Economics

Free Economic Zones

Free Economic Zones

Free economic zones (FEZ), free economic territories (FETs), or free zones (FZ) are a type of special economic zone (SEZ) authorized by several countries’ trade and commerce authorities. Special economic zones (SEZs) or free trade zones (FTZs) are defined areas inside a country having different business and trade rules than the rest of the country. Governments create these zones to foster economic growth, attract foreign investment, and enable international trade.

The word refers to locations where businesses are taxed relatively low or not at all in order to stimulate economic activity. Businesses who establish operations in FEZs are often offered a variety of incentives and perks. Each country has its own taxation regulations and levies. The World Trade Organization’s (WTO) Agreement on Subsidies and Countervailing Measures (SCM) contains provisions pertaining to the conditions and benefits of free zones.

Some special economic zones are referred to as free ports. Historically, they have been provided with favorable customs procedures, such as the free port of Trieste.

Definition

The definition should be grasped in its entirety. The International Convention on the Simplification and Harmonization of Customs Procedures (Revised Kyoto Convention) defines “free zones” as “a part of a Contracting Party’s territory where any goods introduced are generally regarded, in terms of import duties and taxes, as being outside the customs territory.”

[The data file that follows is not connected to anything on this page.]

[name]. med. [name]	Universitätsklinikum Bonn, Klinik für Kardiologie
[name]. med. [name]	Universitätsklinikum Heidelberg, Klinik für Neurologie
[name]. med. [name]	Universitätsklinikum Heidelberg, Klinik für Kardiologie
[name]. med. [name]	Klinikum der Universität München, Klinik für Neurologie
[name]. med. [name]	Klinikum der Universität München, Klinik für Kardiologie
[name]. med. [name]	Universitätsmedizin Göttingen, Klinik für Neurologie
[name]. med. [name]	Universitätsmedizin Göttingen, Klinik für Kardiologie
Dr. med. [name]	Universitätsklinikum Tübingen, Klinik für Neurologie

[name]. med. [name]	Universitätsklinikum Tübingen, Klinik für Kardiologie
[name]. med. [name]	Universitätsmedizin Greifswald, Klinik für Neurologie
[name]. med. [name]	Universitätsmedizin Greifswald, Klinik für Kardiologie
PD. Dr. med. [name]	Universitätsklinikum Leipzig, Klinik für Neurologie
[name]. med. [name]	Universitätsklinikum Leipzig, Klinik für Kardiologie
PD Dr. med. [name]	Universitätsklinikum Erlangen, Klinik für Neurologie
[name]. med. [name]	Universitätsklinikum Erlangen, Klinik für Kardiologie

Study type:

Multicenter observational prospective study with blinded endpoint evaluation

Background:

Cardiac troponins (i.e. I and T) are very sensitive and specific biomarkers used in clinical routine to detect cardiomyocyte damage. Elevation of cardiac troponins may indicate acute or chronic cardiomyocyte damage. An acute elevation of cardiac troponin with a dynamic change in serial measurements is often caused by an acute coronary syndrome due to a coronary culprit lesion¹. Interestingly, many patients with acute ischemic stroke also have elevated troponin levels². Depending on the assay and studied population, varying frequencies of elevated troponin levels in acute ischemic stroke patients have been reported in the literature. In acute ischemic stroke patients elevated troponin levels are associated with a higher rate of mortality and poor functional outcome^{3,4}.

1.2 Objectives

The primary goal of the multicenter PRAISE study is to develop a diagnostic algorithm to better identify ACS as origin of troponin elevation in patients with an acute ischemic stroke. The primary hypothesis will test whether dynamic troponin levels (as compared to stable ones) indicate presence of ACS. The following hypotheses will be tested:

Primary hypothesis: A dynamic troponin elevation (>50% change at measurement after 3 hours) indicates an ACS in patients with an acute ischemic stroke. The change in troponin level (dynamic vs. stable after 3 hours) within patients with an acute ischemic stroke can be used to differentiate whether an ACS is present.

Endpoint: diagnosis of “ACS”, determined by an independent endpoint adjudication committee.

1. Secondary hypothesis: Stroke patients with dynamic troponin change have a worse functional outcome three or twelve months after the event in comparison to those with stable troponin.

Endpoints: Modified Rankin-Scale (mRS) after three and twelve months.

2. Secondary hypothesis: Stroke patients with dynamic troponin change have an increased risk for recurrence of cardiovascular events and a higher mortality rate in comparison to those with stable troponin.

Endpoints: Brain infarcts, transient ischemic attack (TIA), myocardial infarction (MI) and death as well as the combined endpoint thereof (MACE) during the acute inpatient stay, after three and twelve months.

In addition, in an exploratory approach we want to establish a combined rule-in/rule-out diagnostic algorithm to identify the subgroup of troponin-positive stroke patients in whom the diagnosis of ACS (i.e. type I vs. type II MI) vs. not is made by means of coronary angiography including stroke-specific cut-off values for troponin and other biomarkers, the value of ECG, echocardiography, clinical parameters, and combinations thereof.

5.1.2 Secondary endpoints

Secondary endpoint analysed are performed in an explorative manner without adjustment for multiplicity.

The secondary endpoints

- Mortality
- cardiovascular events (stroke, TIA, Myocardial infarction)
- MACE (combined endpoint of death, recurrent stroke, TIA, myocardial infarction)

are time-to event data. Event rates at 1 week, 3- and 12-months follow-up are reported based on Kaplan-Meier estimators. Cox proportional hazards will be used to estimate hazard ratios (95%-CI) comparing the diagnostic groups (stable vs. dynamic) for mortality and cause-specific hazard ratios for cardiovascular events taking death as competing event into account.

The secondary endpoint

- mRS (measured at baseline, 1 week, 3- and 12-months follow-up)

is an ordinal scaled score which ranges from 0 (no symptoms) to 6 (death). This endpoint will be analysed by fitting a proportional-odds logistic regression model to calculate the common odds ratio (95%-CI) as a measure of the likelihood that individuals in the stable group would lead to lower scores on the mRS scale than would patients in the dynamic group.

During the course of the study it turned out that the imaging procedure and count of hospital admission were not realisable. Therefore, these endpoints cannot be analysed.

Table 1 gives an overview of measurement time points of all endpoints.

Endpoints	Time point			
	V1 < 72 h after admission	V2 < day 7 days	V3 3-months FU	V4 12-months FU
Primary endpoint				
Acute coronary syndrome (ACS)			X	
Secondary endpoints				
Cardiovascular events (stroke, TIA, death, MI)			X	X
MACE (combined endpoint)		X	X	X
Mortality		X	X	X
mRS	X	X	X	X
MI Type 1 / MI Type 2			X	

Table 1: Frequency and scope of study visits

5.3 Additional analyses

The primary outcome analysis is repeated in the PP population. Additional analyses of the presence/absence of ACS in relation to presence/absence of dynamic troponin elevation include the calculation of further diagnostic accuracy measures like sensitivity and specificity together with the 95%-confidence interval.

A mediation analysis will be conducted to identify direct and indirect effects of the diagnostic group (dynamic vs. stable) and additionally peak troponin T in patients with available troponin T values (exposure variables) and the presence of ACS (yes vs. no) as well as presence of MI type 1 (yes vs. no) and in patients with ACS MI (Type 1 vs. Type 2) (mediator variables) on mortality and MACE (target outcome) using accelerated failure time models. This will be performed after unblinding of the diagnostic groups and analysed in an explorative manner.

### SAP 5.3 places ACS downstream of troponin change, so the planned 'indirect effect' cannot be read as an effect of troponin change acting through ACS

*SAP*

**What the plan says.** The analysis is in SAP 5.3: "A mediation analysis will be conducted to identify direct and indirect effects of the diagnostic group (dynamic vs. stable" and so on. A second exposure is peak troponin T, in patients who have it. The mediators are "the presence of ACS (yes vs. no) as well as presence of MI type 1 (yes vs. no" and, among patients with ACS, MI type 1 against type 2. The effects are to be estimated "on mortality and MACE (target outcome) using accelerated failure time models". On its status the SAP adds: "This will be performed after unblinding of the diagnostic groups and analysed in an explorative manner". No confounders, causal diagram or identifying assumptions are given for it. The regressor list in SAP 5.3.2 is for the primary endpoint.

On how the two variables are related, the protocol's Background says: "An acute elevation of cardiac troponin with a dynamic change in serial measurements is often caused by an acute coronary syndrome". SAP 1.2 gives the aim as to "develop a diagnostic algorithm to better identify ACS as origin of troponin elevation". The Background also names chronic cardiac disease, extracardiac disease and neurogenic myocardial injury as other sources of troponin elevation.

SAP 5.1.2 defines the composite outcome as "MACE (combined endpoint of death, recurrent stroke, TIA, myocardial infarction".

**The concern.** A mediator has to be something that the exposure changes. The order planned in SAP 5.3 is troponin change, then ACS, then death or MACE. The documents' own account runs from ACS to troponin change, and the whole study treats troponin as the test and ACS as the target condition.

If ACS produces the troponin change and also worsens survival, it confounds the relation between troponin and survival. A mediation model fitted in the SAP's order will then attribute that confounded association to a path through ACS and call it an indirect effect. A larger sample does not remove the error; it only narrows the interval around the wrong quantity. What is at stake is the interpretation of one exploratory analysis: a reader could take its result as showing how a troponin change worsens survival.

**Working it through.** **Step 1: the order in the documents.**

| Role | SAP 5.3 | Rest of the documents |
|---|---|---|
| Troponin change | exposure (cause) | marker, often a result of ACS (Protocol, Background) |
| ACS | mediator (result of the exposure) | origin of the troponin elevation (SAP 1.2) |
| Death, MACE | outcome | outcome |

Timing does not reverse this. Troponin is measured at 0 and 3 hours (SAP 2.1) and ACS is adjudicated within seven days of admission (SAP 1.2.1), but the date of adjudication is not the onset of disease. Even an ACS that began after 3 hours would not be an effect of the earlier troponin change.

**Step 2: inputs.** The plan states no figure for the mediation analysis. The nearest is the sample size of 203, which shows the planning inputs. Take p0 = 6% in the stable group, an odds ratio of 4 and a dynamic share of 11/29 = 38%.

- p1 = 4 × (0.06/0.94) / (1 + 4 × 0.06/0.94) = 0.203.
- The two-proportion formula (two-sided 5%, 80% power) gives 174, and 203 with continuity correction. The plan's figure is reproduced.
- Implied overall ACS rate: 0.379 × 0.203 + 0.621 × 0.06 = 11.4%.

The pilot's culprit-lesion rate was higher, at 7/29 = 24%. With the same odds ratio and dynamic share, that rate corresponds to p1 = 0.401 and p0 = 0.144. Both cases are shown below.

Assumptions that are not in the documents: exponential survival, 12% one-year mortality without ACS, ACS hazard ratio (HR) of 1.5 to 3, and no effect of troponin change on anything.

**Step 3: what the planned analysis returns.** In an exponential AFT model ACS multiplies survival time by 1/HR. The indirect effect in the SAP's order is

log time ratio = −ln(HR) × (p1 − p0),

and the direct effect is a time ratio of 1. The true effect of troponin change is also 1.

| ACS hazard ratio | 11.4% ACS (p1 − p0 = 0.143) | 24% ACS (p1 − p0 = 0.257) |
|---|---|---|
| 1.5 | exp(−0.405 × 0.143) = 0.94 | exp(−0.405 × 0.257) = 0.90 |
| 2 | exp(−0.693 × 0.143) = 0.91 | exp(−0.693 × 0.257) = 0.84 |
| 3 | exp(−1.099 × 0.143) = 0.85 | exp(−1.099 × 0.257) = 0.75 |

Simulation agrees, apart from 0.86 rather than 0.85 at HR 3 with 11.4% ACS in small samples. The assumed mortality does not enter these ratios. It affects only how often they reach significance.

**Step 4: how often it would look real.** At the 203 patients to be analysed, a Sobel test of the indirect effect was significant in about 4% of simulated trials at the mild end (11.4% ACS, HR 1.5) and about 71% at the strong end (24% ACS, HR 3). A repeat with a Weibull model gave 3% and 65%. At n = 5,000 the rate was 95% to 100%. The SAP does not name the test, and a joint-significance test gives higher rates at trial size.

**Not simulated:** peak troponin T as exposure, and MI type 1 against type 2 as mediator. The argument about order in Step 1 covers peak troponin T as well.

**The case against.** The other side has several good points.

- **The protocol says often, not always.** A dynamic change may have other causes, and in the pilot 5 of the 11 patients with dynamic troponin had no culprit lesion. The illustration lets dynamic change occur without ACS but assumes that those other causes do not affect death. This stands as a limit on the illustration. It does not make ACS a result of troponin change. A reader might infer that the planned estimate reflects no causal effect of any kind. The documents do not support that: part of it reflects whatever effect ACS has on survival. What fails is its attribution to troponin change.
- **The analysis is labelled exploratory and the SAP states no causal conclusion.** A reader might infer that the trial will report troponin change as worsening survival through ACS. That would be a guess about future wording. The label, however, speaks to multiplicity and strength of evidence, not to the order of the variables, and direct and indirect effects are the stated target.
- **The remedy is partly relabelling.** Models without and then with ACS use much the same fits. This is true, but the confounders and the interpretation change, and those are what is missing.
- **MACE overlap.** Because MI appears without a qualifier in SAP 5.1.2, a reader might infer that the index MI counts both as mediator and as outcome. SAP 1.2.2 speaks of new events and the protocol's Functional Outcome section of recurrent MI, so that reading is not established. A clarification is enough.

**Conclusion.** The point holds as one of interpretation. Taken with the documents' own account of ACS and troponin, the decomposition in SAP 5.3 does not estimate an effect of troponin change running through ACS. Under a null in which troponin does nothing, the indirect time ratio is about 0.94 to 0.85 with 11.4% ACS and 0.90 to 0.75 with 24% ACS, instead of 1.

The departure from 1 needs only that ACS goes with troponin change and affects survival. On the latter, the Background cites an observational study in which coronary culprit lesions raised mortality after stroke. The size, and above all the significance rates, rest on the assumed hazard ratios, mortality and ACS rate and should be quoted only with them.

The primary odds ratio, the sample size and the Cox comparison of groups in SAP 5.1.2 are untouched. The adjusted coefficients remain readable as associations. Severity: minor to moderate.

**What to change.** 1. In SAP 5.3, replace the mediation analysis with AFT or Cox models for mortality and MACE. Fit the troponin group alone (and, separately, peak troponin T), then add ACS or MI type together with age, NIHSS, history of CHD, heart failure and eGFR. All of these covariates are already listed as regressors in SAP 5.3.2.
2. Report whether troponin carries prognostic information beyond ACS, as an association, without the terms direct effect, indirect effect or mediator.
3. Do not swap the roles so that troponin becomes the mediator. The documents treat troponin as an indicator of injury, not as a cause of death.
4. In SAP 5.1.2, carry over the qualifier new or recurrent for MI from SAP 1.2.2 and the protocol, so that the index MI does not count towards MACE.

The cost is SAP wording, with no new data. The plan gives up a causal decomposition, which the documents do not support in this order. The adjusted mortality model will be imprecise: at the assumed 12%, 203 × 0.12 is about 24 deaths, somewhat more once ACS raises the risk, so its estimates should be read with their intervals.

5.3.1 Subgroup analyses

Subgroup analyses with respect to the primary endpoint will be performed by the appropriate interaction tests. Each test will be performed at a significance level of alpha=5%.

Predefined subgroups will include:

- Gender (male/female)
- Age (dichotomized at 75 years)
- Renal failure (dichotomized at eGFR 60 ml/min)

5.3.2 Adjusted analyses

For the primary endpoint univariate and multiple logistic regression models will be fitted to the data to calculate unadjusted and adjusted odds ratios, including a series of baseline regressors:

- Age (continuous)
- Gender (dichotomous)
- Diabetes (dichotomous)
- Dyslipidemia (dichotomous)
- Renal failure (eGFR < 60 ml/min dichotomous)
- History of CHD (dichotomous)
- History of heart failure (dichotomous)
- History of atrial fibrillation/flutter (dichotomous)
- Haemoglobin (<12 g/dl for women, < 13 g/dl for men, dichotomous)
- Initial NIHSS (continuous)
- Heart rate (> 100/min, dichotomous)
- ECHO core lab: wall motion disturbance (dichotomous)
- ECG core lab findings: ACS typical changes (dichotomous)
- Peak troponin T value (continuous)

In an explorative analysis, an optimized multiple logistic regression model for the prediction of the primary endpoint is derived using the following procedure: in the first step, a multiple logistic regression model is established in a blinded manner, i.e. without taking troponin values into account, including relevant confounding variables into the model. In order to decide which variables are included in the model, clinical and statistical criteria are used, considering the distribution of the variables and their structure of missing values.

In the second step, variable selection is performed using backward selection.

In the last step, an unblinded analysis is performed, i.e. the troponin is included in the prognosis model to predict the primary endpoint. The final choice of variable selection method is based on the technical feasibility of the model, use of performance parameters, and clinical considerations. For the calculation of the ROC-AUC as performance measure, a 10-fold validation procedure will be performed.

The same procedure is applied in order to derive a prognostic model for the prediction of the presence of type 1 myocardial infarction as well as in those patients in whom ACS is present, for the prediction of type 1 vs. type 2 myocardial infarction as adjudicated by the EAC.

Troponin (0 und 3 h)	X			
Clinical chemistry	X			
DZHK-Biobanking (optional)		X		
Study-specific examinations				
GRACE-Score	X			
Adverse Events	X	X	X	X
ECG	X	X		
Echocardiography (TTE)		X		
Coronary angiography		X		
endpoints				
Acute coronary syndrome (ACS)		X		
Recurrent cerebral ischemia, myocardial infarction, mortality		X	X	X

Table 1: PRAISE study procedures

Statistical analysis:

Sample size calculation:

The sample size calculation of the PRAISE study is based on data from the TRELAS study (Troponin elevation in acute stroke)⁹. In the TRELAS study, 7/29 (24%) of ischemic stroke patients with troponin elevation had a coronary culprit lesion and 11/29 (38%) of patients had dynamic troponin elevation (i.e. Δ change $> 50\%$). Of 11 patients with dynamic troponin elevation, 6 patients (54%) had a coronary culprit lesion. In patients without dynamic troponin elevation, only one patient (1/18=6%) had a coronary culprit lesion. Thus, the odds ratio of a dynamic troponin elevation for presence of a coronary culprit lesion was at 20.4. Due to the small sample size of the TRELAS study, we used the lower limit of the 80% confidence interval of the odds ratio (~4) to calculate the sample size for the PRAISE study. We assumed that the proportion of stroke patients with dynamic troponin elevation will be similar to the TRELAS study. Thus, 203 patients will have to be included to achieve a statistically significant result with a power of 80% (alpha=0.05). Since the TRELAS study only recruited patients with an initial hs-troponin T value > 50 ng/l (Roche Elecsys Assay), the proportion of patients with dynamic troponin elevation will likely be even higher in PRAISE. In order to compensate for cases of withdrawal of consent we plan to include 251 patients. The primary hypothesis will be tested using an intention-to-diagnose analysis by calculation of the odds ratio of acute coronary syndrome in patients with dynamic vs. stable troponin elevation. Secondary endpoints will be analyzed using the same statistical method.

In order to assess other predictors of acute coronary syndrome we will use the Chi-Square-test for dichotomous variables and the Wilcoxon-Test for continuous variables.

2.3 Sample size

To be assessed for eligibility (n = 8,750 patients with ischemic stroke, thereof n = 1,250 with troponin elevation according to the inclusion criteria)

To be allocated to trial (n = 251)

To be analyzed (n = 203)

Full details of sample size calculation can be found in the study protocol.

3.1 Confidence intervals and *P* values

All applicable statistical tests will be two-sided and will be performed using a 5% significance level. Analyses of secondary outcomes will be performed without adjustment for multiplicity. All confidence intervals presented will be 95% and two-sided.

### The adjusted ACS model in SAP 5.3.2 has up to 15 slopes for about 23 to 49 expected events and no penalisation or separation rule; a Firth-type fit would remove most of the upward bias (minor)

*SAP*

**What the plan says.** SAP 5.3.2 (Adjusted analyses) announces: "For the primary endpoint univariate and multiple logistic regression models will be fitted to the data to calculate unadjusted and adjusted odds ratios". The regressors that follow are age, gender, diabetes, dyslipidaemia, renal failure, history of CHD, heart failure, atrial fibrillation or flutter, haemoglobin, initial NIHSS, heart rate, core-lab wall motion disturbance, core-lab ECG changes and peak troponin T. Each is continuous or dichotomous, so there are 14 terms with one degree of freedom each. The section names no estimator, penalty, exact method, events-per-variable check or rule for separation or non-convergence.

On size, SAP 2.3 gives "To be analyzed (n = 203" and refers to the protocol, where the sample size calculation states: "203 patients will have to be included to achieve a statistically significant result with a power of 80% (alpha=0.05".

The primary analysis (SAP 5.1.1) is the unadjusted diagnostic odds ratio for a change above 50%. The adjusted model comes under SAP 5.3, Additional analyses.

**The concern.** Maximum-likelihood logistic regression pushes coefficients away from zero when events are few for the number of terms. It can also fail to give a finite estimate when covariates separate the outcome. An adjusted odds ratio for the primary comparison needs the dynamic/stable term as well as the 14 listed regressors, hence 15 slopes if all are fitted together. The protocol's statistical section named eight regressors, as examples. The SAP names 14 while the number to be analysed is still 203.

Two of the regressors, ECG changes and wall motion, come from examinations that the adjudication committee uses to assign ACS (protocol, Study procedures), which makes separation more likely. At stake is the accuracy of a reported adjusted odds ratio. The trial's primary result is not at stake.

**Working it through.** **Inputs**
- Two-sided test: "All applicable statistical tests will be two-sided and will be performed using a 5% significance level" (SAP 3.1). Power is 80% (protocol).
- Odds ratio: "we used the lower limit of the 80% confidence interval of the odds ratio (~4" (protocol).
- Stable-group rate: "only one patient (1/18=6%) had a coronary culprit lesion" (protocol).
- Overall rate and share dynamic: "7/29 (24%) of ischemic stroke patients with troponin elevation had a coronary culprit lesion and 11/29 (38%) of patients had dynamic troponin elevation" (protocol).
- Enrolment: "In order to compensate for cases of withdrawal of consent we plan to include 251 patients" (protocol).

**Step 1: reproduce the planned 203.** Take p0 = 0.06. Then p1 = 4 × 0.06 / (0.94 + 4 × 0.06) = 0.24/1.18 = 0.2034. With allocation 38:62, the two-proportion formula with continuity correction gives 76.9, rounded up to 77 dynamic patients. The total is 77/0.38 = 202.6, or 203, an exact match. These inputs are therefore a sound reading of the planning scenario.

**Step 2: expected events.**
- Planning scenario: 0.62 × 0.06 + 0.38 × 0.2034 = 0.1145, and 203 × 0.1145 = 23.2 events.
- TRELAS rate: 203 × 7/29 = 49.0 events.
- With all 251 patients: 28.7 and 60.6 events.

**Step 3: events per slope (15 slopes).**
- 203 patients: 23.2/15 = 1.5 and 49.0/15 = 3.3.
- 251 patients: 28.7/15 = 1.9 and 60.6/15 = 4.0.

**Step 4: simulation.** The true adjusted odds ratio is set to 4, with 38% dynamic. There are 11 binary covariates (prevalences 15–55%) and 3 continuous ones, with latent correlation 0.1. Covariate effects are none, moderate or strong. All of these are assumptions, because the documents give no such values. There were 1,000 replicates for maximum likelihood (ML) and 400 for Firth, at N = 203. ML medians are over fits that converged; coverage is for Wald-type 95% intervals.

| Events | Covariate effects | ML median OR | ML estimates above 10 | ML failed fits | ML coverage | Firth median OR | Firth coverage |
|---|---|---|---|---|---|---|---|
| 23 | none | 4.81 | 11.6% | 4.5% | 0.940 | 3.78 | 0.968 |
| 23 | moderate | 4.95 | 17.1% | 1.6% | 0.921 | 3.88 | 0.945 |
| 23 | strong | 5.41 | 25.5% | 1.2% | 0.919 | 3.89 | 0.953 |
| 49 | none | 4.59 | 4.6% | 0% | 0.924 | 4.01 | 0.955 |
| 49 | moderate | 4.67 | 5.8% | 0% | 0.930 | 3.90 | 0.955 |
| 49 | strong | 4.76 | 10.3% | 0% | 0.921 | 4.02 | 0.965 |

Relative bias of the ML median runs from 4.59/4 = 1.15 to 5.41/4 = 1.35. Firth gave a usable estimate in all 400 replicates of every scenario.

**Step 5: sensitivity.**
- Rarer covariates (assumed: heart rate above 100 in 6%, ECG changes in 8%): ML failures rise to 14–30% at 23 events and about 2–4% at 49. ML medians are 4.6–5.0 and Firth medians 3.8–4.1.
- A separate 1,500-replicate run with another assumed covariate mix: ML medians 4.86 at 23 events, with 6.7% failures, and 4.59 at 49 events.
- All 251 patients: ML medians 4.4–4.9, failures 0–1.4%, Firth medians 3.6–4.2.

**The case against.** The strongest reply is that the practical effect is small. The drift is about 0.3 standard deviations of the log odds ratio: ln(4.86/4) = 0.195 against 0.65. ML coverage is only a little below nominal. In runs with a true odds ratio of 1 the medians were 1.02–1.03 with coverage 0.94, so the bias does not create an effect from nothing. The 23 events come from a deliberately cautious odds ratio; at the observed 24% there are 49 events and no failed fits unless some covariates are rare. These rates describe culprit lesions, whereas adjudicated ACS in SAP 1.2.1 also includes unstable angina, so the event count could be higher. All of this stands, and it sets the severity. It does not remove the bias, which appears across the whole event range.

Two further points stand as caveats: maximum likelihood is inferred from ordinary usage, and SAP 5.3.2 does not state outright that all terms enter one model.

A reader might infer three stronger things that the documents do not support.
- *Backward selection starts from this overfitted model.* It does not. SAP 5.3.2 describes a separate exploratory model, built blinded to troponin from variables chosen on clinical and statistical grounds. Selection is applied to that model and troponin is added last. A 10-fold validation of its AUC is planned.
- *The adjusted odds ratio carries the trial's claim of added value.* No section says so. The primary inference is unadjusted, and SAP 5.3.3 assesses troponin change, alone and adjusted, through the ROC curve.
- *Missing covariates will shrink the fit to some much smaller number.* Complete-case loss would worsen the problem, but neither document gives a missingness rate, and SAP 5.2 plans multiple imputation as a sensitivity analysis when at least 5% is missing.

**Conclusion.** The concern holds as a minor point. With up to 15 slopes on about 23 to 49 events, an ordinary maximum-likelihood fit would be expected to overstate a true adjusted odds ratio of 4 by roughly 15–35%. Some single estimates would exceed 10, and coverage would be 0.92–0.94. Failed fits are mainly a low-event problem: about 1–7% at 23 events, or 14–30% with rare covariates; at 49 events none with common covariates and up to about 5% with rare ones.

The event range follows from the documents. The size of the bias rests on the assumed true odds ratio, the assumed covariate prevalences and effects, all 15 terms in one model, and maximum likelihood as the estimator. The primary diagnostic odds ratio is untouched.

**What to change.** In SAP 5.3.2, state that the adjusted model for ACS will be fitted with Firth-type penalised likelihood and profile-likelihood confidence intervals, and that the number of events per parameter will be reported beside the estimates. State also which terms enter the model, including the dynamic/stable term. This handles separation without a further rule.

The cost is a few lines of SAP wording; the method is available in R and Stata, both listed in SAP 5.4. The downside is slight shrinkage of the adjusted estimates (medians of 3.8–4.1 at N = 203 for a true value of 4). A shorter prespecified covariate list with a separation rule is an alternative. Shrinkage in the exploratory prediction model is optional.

Here are some key characteristics and benefits of free economic zones:

  • Tax Incentives: FEZs frequently offer tax breaks such as lower or no corporate income tax, customs taxes, and value-added tax (VAT). These tax advantages are intended to entice both domestic and international investment.
  • Customs Benefits: Businesses that operate within FEZs may benefit from streamlined customs procedures, allowing for faster and more efficient movement of products into and out of the zone. This has the potential to lower logistics costs and streamline international trade.
  • Regulatory Flexibility: In comparison to the rest of the country, FEZs often have more flexible regulatory regimes. This flexibility can include flexible labor regulations, streamlined administrative procedures, and less bureaucratic roadblocks.
  • Infrastructure Development: To promote business activity, governments frequently invest in infrastructure development within FEZs, such as transportation networks, utilities, and communication facilities.
  • Foreign Investment: FEZs are often seen as attractive locations for foreign direct investment (FDI) due to the favorable business conditions and access to international markets.
  • Technology Transfer: In some cases, FEZs encourage technology transfer by requiring companies to collaborate with local universities and research institutions, fostering innovation and knowledge-sharing.
  • Diversification: ¬†FEZs can help with economic diversification by attracting a variety of industries, and reducing a country’s reliance on a particular sector.

A free economic zone’s success is determined by elements such as its location, infrastructure, government regulations, and ease of doing business. The Dubai International Financial Centre (DIFC) in the United Arab Emirates, the Shenzhen Special Economic Zone in China, and the Shannon Free Zone in Ireland are all examples of well-known free economic zones. These zones have played important roles in their respective regions’ economic development.